Apple Demanded to Decrypt iPhones

It appears that Apple is dealing with a great number of police demands regarding the decryption of the iPhones as the federal agents seem to be facing difficulties in decoding the device in case they needed that. The truth is that the security features built into Apple’s iOS software are extremely good, and this is why the police are unable to gain access to defendants’ iPhones when they need to.

Therefore, they requested Apple to unlock their device but, instead of an immediate reaction, the company created a waiting list for these demands as there are so many police agents requesting a decryption.

The truth is that the federal agents stated they repeatedly tried to find the technology needed to unlock the iPhone, before demanding Apple to do it, but they found it impossible, the company being the only one able to perform this action.


Although Apple accepts these requests, the waiting list is extremely long as there were agents who were told to wait 7 weeks in order to have their problem resolved. What is very interesting regarding the iPhone decryption is that the action can be performed without announcing the user. This does not happen with Google, where the decoding involves a password reset that notifies a user via email, letting him know about the unlock.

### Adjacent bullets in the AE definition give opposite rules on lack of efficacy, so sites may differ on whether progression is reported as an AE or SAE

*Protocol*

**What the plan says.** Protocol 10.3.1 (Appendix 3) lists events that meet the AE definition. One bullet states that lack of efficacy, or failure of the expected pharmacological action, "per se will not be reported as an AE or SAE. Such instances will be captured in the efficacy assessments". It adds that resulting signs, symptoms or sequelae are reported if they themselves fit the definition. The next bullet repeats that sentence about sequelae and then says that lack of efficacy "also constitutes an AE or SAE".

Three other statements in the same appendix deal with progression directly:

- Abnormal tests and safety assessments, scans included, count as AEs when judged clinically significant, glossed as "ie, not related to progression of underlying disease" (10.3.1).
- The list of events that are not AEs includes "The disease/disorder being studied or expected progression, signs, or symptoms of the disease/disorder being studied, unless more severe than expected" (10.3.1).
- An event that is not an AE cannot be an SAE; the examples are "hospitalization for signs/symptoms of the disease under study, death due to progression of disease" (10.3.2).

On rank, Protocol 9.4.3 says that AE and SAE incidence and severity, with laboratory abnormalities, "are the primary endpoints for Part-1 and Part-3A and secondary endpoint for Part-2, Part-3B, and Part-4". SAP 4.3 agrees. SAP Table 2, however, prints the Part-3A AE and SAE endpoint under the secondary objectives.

Therefore, the information on an iOS device is not 100 percent secure as Apple is able to ignore the security lock in order to obtain information from the device, download it to an external apparatus and offer it to the authorities, without notifying the user.

Apple declined to discuss its law enforcement policies when contacted this week by CNET. However, the fact that it seems Google and Apple are able to access the data stored on an encrypted device at least in some circumstances, should be a warning for all mobile user devices.

However, although the users may be concerned regarding Apple’s ways of unveiling their personal data, it seems that the company has little choice in the matter. As it was found in a training manual from the Sacramento sheriff’s office, Apple must “assist law enforcement agents” with “bypassing the cell phone user’s passcode so that the agents may search the iPhone.”

Law enforcement agencies do not have to contact the smartphone manufacturer for help all the time, this depending on the smartphones security software. These are not always the best, and there are third-party companies that specialize in this kind of thing.

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